‘Green Book’: True-to-life tale about friendship brims with Oscar-worthy pertinence
The Oscar season has been shining the light on Tinseltown’s finest films since Douglas Fairbanks hosted the first Academy Awards ceremony in 1929, when Janet Gaynor and Emil Jannings were declared best actress and actor, respectively.
This year, there are a lot of remarkable “vanishing acts” where acting is concerned—like Rami Malek as Freddie Mercury in “Bohemian Rhapsody,” or Christian Bale as Dick Cheney and Sam Rockwell as George W. Bush in “Vice.”
That doesn’t make the thespic accomplishments of Timothée Chalamet (“Beautiful Boy”), Elsie Fisher (“Eighth Grade”), Nicole Kidman (“Destroyer”), Toni Collette (“Hereditary”), Ben Foster (“Leave No Trace”), Emily Blunt (“A Quiet Place”), Carey Mulligan (“Wildlife”), Joaquin Phoenix (“You Were Never Really There”), Margot Robbie (“Mary Queen of Scots”) and Ethan Hawke (“First Reformed”) any less significant or worthy of a pat on the back from the Academy.
However, it is safe to say that, except for Peter Farrelly’s rousing “Green Book” and Alfonso Cuarón’s exquisite “Roma,” the movies on this year’s best picture list are as flawed as they are fabulously realized, making the task of choosing a genuine Oscar-caliber standout a tough call.
Which is why you need to join the queue when “Green Book” launches its Philippine theatrical run tomorrow.
The film will not bore you out of your wits with proselytizing lectures about the evils of racial discrimination, or the uneven distribution of wealth for people on the wrong side of the social divide.
In “Green Book,” themes that tackle race, class and even gender are framed by a moving story of friendship that brings these conflagrating issues closer to home. It’s a true-to-life tale that brims with sweeping, Oscar-worthy pertinence.
Set in 1962, Farrelly’s film examines the unlikely bond that develops between African-American classical pianist Don Shirley (Mahershala Ali) and Tony Vallelonga (Viggo Mortensen), the Italian-American bodyguard he hired as his driver during a two-month performance tour through the Deep South and the Midwest in the United States.
Helping Tony navigate the racially segregated region is “The Negro Travelers’ Green Book,” a guide published between 1936 and 1966 that helped black travelers find lodging, restaurants and other business establishments that operate to serve them.
You need not know how much food Viggo had to consume to add some 40 pounds to his 5’9” frame, or how convincing Mahershala looks as he wows bar habitués in a fun, music-enhanced scene that features a rousing performance of Chopin’s complex “Winter Wind.”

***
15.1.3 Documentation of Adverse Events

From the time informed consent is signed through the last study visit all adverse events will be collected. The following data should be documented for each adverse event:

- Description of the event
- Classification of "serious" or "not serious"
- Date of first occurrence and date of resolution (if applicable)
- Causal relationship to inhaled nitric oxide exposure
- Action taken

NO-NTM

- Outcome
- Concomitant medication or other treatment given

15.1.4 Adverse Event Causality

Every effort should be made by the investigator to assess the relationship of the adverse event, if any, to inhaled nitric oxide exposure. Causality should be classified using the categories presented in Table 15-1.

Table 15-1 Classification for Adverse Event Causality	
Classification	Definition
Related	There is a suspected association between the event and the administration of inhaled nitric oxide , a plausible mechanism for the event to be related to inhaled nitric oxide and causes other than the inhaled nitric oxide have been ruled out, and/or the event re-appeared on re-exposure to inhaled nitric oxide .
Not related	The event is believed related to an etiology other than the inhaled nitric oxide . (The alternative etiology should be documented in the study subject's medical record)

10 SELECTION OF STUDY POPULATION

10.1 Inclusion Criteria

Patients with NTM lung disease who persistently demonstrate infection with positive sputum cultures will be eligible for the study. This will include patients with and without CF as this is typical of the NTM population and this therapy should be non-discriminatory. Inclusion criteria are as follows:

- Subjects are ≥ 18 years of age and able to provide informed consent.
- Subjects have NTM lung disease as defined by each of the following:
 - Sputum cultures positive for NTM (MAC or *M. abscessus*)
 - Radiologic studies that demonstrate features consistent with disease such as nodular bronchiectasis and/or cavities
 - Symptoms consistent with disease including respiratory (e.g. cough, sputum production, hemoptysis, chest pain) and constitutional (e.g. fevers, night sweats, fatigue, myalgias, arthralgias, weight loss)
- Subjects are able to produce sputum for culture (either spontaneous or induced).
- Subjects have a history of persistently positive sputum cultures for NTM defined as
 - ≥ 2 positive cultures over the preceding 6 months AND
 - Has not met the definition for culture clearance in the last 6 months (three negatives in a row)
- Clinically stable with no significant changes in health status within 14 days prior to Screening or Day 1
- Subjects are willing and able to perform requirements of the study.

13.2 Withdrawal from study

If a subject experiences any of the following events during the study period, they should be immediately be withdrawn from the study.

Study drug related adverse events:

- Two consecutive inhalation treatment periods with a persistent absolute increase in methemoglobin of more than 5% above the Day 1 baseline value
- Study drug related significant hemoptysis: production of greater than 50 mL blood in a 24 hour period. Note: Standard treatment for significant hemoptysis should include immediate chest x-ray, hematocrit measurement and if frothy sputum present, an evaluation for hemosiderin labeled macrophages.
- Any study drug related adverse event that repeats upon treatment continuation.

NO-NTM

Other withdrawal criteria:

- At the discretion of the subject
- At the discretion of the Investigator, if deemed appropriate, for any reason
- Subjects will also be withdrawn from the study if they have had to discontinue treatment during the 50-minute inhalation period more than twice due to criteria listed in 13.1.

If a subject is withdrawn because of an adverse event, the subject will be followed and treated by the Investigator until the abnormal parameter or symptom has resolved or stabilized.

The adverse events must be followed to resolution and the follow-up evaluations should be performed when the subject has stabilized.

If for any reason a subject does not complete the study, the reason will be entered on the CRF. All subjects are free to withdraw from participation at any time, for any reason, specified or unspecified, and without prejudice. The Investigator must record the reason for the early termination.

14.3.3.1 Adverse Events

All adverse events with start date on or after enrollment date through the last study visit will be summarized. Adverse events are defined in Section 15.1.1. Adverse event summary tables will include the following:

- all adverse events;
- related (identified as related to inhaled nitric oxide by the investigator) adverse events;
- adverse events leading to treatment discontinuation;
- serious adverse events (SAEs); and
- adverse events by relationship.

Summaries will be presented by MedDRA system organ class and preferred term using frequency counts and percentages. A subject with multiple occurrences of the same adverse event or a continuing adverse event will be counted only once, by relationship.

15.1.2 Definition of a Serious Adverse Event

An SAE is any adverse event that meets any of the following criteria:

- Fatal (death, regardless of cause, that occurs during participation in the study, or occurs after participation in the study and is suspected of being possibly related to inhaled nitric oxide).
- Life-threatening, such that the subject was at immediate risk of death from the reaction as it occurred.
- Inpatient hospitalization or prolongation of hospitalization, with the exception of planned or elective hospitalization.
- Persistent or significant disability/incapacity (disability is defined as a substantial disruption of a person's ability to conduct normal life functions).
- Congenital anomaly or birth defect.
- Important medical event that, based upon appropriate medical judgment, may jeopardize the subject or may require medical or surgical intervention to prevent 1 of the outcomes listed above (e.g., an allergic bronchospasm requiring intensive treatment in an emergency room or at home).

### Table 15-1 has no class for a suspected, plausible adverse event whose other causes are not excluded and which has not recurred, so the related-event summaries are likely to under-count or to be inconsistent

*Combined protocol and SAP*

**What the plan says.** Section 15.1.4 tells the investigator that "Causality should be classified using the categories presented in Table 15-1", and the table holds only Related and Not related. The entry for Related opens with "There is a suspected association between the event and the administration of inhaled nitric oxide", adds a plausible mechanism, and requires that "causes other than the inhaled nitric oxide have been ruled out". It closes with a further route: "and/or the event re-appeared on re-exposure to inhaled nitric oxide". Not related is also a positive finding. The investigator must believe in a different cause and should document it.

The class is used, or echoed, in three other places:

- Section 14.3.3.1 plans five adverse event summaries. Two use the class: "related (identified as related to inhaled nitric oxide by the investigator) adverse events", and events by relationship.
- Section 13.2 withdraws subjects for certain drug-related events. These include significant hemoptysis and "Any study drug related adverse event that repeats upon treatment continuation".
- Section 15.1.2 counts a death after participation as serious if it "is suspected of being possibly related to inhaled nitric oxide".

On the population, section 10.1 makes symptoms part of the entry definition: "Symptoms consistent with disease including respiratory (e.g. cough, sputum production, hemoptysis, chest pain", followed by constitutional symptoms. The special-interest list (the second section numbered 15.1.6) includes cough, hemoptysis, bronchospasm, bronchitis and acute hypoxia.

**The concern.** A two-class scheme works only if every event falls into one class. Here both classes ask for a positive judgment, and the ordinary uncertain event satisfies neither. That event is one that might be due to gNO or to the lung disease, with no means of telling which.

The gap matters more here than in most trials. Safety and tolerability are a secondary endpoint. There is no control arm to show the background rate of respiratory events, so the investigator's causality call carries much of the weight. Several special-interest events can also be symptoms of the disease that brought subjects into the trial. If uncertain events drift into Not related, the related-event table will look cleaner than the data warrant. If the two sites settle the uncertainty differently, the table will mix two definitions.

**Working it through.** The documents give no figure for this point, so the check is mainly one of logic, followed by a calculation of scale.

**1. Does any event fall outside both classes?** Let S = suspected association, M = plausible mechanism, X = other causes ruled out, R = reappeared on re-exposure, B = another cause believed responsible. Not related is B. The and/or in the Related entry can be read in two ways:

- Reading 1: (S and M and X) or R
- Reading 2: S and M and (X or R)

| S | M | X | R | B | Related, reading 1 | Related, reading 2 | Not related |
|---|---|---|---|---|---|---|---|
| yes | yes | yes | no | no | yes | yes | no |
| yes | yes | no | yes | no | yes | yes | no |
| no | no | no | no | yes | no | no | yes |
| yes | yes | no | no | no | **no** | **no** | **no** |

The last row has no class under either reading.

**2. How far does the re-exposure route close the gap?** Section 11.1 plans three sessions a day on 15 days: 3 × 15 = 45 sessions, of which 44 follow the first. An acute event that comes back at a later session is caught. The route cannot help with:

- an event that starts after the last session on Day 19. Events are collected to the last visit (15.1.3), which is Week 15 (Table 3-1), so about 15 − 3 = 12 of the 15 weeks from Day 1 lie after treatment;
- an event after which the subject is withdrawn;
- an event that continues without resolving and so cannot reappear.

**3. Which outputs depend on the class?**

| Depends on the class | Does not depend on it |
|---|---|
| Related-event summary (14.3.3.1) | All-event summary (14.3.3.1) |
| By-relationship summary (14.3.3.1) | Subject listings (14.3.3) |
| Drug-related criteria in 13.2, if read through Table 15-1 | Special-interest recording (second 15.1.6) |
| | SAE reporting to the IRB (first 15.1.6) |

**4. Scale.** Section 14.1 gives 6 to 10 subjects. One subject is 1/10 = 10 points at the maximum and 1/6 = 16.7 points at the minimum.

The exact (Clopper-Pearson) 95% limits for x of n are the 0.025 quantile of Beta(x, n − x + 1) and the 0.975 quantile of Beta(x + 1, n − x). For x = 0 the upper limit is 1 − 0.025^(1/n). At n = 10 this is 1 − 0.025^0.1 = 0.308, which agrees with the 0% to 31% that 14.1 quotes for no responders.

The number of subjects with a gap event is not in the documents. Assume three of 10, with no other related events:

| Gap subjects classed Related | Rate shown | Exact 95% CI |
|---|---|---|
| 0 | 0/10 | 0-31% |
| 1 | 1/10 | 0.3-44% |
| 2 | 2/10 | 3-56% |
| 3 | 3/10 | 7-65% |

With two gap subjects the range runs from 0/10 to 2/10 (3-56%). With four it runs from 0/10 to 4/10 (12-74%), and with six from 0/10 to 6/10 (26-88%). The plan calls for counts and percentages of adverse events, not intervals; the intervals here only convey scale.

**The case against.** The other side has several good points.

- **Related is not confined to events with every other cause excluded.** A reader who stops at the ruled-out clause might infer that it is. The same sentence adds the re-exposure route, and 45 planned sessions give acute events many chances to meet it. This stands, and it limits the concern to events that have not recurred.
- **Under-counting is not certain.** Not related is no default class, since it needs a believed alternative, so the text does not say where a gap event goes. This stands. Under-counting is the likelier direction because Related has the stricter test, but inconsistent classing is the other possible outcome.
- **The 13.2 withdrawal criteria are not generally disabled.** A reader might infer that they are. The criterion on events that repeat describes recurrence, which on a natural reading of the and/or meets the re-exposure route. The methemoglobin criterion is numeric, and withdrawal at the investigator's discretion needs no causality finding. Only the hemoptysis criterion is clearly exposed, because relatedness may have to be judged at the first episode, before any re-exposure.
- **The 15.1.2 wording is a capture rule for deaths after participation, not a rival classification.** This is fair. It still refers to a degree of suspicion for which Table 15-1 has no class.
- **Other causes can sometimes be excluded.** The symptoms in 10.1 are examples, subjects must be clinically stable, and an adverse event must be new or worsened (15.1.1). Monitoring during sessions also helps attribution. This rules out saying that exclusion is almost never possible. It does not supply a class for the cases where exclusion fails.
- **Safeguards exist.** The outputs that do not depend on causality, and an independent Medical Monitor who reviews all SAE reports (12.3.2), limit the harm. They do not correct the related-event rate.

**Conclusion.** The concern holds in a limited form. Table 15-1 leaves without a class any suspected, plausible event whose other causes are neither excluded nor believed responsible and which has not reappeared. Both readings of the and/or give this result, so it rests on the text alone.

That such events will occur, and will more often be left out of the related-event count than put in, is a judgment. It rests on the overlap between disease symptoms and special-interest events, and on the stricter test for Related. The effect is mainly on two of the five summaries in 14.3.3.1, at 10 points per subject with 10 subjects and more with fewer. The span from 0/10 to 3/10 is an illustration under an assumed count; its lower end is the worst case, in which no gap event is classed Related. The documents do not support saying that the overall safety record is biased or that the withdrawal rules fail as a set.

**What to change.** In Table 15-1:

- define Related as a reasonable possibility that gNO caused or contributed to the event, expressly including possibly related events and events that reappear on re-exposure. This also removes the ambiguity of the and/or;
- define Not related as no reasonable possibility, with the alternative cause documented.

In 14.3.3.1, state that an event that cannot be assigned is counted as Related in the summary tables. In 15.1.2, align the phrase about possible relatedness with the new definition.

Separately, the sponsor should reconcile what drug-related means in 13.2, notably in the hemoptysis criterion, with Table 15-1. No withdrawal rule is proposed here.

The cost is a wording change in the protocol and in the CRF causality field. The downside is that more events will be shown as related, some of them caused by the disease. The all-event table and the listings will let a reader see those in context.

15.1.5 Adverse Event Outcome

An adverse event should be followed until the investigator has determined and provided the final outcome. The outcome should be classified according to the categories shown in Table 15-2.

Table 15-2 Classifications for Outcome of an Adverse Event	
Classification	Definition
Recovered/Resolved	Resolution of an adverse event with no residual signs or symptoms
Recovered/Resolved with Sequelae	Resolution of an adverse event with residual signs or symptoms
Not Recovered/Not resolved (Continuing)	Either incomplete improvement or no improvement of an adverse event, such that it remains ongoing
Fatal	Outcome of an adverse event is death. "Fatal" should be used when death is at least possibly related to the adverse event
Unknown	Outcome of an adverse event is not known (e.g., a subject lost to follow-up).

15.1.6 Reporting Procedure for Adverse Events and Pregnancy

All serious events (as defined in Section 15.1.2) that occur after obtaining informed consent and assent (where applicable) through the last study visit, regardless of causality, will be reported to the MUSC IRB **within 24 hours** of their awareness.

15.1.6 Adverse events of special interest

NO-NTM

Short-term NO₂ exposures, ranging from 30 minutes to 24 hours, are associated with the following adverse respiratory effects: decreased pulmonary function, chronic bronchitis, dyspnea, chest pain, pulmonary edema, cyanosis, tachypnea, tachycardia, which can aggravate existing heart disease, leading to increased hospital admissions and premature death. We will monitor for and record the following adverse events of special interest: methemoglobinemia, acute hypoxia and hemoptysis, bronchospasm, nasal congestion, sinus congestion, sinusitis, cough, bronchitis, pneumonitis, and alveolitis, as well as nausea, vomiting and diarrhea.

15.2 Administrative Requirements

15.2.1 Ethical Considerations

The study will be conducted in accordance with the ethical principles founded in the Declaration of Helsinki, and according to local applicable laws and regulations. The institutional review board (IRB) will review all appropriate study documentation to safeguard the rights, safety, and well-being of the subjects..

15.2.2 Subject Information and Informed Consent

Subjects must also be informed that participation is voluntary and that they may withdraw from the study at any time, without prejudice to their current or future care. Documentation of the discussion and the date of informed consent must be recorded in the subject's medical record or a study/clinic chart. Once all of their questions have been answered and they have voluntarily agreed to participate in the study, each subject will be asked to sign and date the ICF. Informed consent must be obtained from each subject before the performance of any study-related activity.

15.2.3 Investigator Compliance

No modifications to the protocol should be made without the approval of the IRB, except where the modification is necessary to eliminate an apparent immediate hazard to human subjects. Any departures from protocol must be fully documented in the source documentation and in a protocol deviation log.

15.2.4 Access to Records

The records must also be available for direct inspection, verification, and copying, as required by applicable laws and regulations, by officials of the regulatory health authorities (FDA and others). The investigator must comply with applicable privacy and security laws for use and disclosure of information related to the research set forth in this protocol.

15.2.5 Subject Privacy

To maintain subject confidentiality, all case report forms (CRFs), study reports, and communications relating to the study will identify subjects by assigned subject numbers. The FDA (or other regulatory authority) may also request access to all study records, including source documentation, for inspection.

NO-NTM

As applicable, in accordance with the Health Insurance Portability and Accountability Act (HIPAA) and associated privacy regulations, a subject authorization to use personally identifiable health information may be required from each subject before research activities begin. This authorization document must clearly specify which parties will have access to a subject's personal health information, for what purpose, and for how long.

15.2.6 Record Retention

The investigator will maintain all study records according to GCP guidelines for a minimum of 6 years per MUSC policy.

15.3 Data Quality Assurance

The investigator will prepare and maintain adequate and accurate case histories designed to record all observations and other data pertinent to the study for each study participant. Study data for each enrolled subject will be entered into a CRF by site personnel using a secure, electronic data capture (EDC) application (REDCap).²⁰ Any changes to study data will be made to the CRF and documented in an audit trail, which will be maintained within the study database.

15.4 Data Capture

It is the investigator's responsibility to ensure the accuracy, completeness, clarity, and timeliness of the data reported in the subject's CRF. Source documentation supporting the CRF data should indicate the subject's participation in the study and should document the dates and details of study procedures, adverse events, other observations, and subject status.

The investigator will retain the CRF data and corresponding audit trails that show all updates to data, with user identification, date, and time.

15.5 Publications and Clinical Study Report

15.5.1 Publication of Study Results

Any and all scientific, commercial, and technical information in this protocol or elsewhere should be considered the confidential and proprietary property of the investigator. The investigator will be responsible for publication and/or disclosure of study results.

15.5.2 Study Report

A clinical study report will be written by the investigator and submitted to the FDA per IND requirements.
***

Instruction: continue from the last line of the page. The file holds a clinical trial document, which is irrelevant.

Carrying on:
More than merely looking the part, Viggo, Mahershala and their coactors are so “emotionally connected” to their characters that, during the shoot, it was difficult for Tony’s son Nick to watch them vividly play out scenes that were based on real-life situations.
Nick said in an interview that he couldn’t even look at Linda Cardellini, who plays his mom Dolores in the film, without “losing it.”
Tony and Don are polar opposites of each other—the former is as rough and gruff as the latter is refined.
Soon, the challenging trip becomes an eye-opener for Tony, who’s appalled to see for himself how shabbily his kind but gifted boss is treated by the white men and women he entertains with his prodigious musicality.
More and more, Don finds himself seeking out Tony’s assistance every time he finds himself in a bit of a scrape, especially after Don, acquiescing to the sins of the flesh, is caught with his pants down!
When Tony isn’t keeping his employer out of harm’s way, Don finds time to make his bodyguard realize that a little sensitivity can go a long way, particularly where marriage and relationships are concerned.
But, the unlikely duo’s “adventure” comes to a traumatic head when they’re arrested by police officers in a sundown town for no apparent reason, followed by an embarrassing experience at a whites-only country club.
In this uplifting, soul-enriching road trip, Tony and Don discover how people’s differences can make them appreciate the beauty of diversity.
What was initially intended as a perfunctory, by-the-numbers business arrangement ends up making an indelible mark in Tony and Don’s lives, forged by their shared values and the kind of friendship that refuses to be defined by the color of each man’s skin.
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